sexta-feira, 21 de janeiro de 2011


From Third Avenue On

And now she walks on out turned feet

Beside the litter in the street

Or rolls beneath a dirty sheet

Within the town.

She does not stir to doff her dress,

She does not kneel low to confess,

A little conscience, no distress

And settled down.

Ah God! she settles down we say;

It means her powers slip away

It means she draws back.

day by day

From good or bad.

And so she looks upon the floor

Or listens at an open door

Or lies her down, upturned to snore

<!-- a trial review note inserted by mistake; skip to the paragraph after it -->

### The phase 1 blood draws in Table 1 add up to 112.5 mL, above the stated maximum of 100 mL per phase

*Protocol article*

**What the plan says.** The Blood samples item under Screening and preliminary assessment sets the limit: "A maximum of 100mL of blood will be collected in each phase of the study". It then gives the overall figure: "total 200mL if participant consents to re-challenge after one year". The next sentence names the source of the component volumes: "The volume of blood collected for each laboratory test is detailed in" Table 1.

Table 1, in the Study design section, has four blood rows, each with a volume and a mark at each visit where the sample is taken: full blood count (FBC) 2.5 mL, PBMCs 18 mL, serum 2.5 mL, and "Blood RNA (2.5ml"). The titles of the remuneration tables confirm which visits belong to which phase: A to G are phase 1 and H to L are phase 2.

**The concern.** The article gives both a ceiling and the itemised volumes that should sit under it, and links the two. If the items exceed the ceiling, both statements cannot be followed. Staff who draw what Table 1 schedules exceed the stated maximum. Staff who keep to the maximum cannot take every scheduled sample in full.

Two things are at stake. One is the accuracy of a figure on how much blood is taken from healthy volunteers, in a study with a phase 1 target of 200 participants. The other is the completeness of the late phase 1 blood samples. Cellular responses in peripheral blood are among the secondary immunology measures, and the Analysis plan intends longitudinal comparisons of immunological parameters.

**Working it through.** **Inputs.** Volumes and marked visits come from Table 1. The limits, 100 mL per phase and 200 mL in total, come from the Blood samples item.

Both loud and sad.

Or sits besides the chinaware,

Sits mouthing meekly in a chair,

With over-curled, hard waving hair

Above her eyes.

Or grins too vacant into space—

A vacant space is in her face—

Where nothing came to take the place

Of high hard cries.

Or yet we hear her on the stairs

With some few elements of prayers,

Until she breaks it off and swears

A loved bad word.

Somewhere beneath her hurried curse,

A corpse lies bounding in a hearse;

And friends and relatives disperse,

And are not stirred.

Those living dead up in their rooms

Must note how partial are the tombs,

That take men back into their wombs

While theirs must fast.

And those who have their blooms in jars

No longer stare into the stars,

Instead, they watch the dinky cars—

And live aghast.

Djuna Barnes

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